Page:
They came from the East, the West, the North and the South Side, pilgrims all: the stoned and the rehabbed, wistful greybeards and start-up dreamers, pungent trustafarians and parking-lot strivers, CEOs and short-sellers, doctors and lawyers, dealers and hustlers and Teva-strapped miracle-seekers, jackasses and zen masters, cowboys and card sharks, bros and flower children, lovers, BFFs, clients and drug buddies — thousands blanketing the provisional Mecca of Chicago with roses, tie-dyes, grinning vibes and kind-bud vapor. Not to bury the Dead but to praise them, pay proper respects and party our asses off.
And so we did. Last night was the first show of the group's three-night Fare Thee Well run, billed as the last shows the surviving Grateful Dead members will play as a group. It was beautifully executed under a waning gibbous moon, on a cool summer evening, with a soft breeze coming in off Lake Michigan. About 70,000 people danced and sang through the night, packing one-hitters, drinking, hugging and welling up.
Sure, "the Grateful Dead" is a qualified moniker, and has been ever since quicksilver lead guitarist, vocalist, songwriter and spiritual adviser Jerry Garcia died on August 9, 1995. Strictly speaking, the band ended that day. But the songs and the scene remained, vital and viral. Younger bands bloomed in the Dead's image, good, bad and meh, spinning variations. So did the surviving members, almost from the get-go, in various configurations. All of it — these final three gigs included — could only be tributes. Is it what Jerry would've wanted? Fuck knows. But Garcia would be the first to tell you: This thing blew up bigger than anyone would've dreamed, one afternoon long ago.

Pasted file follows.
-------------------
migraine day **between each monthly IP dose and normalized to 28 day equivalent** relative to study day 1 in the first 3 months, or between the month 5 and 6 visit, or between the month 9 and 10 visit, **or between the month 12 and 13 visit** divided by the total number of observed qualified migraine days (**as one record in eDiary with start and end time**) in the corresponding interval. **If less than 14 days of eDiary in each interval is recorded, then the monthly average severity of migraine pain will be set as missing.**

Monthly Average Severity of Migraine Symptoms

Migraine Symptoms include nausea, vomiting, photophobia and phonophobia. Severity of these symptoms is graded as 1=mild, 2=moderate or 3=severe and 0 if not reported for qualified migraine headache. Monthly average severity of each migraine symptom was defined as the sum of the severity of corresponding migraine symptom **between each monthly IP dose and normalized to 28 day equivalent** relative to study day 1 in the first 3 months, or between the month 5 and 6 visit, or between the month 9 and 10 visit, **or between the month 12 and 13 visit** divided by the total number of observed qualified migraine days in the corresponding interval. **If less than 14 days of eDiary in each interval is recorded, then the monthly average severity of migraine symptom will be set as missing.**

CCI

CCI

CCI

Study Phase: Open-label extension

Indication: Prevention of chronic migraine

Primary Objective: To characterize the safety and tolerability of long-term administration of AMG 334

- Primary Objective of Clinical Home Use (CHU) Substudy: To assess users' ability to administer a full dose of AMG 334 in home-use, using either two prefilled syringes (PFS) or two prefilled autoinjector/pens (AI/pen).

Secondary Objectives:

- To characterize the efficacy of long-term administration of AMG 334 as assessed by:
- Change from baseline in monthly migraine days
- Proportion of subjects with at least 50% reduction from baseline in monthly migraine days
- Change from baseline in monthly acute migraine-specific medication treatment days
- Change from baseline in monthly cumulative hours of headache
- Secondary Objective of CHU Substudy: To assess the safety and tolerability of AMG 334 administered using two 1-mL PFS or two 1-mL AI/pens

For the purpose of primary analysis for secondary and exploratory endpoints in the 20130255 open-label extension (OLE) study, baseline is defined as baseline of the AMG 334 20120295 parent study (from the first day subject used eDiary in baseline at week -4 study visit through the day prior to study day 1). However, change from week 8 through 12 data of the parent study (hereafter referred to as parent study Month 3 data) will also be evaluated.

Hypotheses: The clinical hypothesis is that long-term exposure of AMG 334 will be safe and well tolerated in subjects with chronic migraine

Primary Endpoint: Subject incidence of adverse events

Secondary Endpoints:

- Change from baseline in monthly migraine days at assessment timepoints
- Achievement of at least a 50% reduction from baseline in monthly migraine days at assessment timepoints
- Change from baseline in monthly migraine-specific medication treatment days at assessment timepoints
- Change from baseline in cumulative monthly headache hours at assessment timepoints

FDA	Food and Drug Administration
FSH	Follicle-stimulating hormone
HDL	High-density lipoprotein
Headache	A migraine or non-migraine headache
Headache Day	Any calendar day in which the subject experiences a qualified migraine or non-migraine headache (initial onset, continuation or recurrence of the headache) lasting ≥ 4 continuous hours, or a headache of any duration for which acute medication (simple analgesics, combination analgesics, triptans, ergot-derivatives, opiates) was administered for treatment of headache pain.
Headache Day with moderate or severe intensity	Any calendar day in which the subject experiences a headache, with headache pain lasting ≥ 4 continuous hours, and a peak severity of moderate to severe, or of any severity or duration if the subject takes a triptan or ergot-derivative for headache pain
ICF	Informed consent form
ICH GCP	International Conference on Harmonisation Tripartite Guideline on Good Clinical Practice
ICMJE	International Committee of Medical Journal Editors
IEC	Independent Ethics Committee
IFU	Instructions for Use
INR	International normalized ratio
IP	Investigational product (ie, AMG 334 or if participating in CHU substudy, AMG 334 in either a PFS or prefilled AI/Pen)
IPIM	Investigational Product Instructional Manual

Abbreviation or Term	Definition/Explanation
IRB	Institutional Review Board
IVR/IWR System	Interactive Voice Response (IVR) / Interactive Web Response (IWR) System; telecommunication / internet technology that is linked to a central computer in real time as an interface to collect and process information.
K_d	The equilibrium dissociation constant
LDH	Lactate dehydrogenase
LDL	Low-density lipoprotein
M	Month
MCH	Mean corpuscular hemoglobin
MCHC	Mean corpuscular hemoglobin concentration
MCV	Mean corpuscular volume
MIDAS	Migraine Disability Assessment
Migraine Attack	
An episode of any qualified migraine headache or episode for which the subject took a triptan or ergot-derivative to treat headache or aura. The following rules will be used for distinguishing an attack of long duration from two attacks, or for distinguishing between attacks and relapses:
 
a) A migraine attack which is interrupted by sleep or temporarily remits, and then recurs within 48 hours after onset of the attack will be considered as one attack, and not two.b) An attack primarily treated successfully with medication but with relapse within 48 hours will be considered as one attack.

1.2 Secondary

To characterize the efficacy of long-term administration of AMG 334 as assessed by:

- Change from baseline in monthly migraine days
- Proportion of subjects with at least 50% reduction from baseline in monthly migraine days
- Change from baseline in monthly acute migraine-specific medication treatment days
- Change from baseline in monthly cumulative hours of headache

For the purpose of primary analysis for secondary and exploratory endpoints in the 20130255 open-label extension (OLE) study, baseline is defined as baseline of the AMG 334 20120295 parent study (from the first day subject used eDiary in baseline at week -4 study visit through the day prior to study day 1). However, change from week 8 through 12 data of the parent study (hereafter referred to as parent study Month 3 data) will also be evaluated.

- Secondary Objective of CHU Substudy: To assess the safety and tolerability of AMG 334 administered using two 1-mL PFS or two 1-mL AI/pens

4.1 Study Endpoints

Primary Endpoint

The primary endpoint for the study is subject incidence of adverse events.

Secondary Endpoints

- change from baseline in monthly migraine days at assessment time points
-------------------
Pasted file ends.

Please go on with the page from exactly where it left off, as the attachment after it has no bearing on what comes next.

The night was a perfectly unpredictable mix of classics and curveballs, opening with "Box of Rain," the American Beauty gem written by Phil Lesh for his dying father; it was the last song the band played together when Garcia was alive, performed on the same spot in Chicago nearly 20 years ago. "Such a long long time to be gone/And a short time to be there" sang Lesh, his voice — utilitarian at best even in his prime — leathery and cracking, fittingly weary, but resolute in its testifying, buoyed by thousands of backing vocalists. "Jack Straw" followed, Lesh and Bob Weir trading vocals, with Phish's Trey Anastasio, Garcia's ringer for the weekend, punctuating the vocals with guitar gilt in a way that the late guitarist never did. Anastasio's guitar took full flight before the last verse, with a burst of silvery machine-gun strafing, at which point you knew: It was on. If the critique of the band's warm-up gigs in Santa Clara was that Anastasio laid back too much, that was not a problem tonight. This was some of the most soulful, sympathetic music he's ever made.